Sarcophagus of Constantia
When Constantina, daughter of Emperor Constantine, died in Bithynia in 354, her body was returned to be buried at an imperial a mausoleum on the Via Nomentana. The monumental red porphyry sarcophagus at the Pio Clementino Museum in the Vatican Museums comes from the mausoleum where she was buried on the Via Nomentana, which was later transformed into the Church of Santa Costanza. The mausoleum and the sarcophagus found there are generally believed to be her sarcophagus.
The relief decoration of sarcophagus shows cupids, amidst vine scrolls, gathering and pressing grapes - a Dionysiac subject often adopted by early Christians as a symbol of the Eucharist. The long sides have other subjects from the Dionysiac repertory: peacocks, rams, and cupids bearing garlands. Interestingly, a fragment of a porphyry sarcophagus once at the Church of the Holy Apostles is almost identical to this sarcophagus. The similarity between the two sarcophagi suggests they were contemporary and made in the same place, perhaps Egypt.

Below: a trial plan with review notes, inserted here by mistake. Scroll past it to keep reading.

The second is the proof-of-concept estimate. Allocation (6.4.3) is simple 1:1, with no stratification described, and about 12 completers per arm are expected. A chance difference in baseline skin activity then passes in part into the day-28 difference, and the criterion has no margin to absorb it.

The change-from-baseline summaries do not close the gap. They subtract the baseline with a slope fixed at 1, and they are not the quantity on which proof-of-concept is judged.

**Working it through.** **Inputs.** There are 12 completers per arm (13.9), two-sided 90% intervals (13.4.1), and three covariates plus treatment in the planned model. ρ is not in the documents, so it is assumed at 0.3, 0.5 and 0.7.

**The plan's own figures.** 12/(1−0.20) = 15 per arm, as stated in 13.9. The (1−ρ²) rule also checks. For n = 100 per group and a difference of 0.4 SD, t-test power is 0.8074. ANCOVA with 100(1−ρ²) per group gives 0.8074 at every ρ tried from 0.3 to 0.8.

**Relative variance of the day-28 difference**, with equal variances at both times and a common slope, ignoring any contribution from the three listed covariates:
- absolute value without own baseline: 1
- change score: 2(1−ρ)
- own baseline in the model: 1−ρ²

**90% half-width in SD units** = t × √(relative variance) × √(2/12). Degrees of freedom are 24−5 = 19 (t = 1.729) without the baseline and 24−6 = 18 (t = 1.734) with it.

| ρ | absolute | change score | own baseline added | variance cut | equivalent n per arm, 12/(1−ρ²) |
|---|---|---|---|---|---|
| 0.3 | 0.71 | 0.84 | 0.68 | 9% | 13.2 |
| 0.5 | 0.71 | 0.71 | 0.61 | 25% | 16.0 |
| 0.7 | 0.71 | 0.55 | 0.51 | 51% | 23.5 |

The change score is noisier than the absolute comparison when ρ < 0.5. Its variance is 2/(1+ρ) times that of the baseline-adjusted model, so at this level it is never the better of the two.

Between 1467 and 1471 the sarcophagus was removed to Piazza San Marco in Rome and later, in 1790, it was taken into the Vatican Museums on a cart dragged by 40 oxen. It rests on four lionesses supports which were carved by Francesco Antonio Franzoni.
Copy at the Church of Santa Costanza
Engraving by Giovanni Battista Piranesi (1757)
While it is often argued that this imperial porphyry sarcophagus from the Church of the Holy Apostles is the Sarcophagus of Constantine, it is identical to the sarcophagus at the Vatican. It is now located at Istanbul Archaeological Museums.
Constantine, Divine Emperor of the Christian Golden Age by Jonathan Bardill
The Cambridge Companion to the Age of Constantine edited by Noel Emmanuel Lenski